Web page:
Bob Cook 11/04/2013 @ 9:21AM
A few weeks ago, I caught some flak for surmising that a 91-0 high school football score reflected the economic and opportunity gap between the two schools involved. This is not the first time I pointed out that reality — I did so in 2011 after a 59-0 high school baseball final got national attention.
The case presented against my hypothesis was that there are examples of schools drawing from poorer areas that indeed have athletic success. Yes, in some cases, there are schools with longstanding athletic traditions that find a way to keep them alive despite declining economic fortunes. Or, those schools attract talented athletic transfers from elsewhere because of their history of success.
I bring this up because in the Nov. 3 New York Times, Google quantitative analyst Seth Stephens-Davidowitz crunched some numbers to determine that, despite the long-held stereotype saying the opposite, being a poor, inner-city kid doesn’t make someone more likely to become an NBA player.It actually makes the already small chance even less so.
I recently calculated the probability of reaching the N.B.A. [sic], by race, in every county in the United States. I got data on births from the Centers for Disease Control and Prevention; data on basketball players from basketball-reference.com; and per capita income from the census. The results? Growing up in a wealthier neighborhood is a major, positive predictor of reaching the N.B.A. for both black and white men. Is this driven by sons of N.B.A. players like the Warriors’ brilliant Stephen Curry? Nope. Take them out and the result is similar.
But this tells us only where N.B.A. players began life. Can we learn more about their individual backgrounds? In the 1980s, when the majority of current N.B.A. players were born, about 25 percent of African-Americans were born to mothers under age 20; 60 percent were born to unwed mothers. I did an exhaustive search for information on the parents of the 100 top-scoring black players born in the 1980s, relying on news stories, social networks and public records. Putting all the information together, my best guess is that black N.B.A. players are about 30 percent less likely than the average black male to be born to an unmarried mother and a teenage mother.
Stephens-Davidowitz attributes this trend to two things. One is that the players from more stable, prosperous environments are likelier to develop “noncognitive skills like persistence, self-regulation and trust.” Basically, they are less likely to be what coaches might refer to as a “knucklehead,” failing to recognize opportunity, succeeding at shooting himself in the foot.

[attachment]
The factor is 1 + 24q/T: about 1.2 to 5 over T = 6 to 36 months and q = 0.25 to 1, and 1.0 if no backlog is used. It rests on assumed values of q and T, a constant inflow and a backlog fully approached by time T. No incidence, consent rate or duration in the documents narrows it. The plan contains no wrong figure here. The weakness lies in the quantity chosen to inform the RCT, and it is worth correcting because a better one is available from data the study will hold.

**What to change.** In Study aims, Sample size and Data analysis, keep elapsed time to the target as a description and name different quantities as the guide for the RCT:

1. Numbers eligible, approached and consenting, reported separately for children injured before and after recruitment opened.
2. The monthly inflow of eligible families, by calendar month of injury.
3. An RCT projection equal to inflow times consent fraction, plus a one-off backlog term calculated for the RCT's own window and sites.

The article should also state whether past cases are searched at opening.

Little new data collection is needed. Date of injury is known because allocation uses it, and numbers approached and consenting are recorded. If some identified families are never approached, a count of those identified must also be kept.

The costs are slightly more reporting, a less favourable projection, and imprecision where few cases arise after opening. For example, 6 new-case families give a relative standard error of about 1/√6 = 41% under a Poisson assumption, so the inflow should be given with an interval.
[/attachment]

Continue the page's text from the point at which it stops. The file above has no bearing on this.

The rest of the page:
No doubt, having a more stable, prosperous home can help a young future pro athlete, just like a young future Harvard-minted law partner (or Harvard-minted data analysts, like Stephens-Davidowitz), in keeping his eyes on the prize. There is more support (though not guaranteed) in help with avoiding the temptations and pitfalls that can come to an athlete swept up in a youth sports machine in which adults can make their livings on talented 10-year-olds, and other adults and peers gravitate to them in hope of getting the benefits of his success (and abandon him as soon as failure comes).
The other factor Stephens-Davidowitz looks at regarding poverty and future NBA athletes is that poor children, because of a relative lack of nutrition, simply don’t grow as tall as their more prosperous peers — and by peers, he also means the growing number of overseas players joining the league.
Meanwhile, other countries have caught up to the United States in health and height. A widely available proxy for early life conditions is infant mortality. In the United States, roughly 20 fewer infants per 1,000 births died in 2012 than in 1960. In other countries, declines have been much larger. In Turkey, over the same period, the rate dropped by a staggering 159 per 1,000 births. Even some Western European countries, like Spain, Greece and Portugal, had declines more than twice as large as those in America. All of these countries, recent research finds, have grown taller.
Suppose Omer Asik, a 27-year-old Turkish player on the Houston Rockets, was born 25 or 30 years earlier, when Turkey’s children were much worse off. Perhaps he would have peaked as a 6-foot-10 forward in Ankara, not as a 7-foot center in Houston.
One factor Stephens-Davidowitz does not discuss in his piece is the effect of poverty in relation to how young athletes are developed in the United States. For most sports, participation costs money, and more of it if you want to put your child into a higher-level league at an earlier age. Certainly, if you happen to grow to 6 feet tall as a fifth-grader, coaches will find you. But a lot of poor children are left out of participating at all, much less getting into more elite leagues, because of cost. Plus, if your child is a late bloomer, no matter what their economic status, the message increasingly seems to be, don’t bother.
The goal of youth sports participation should be to give as many kids who want to play the opportunity to do so, not steer them toward a pro career. For kids of any status, athletic scholarships, much less pro riches, are highly unlikely. However, the information presented by Stephens-Davidowitz is important because it reflects that being poor and hungry doesn’t make you more likely to play sports — it makes you more likely to be poor and hungry.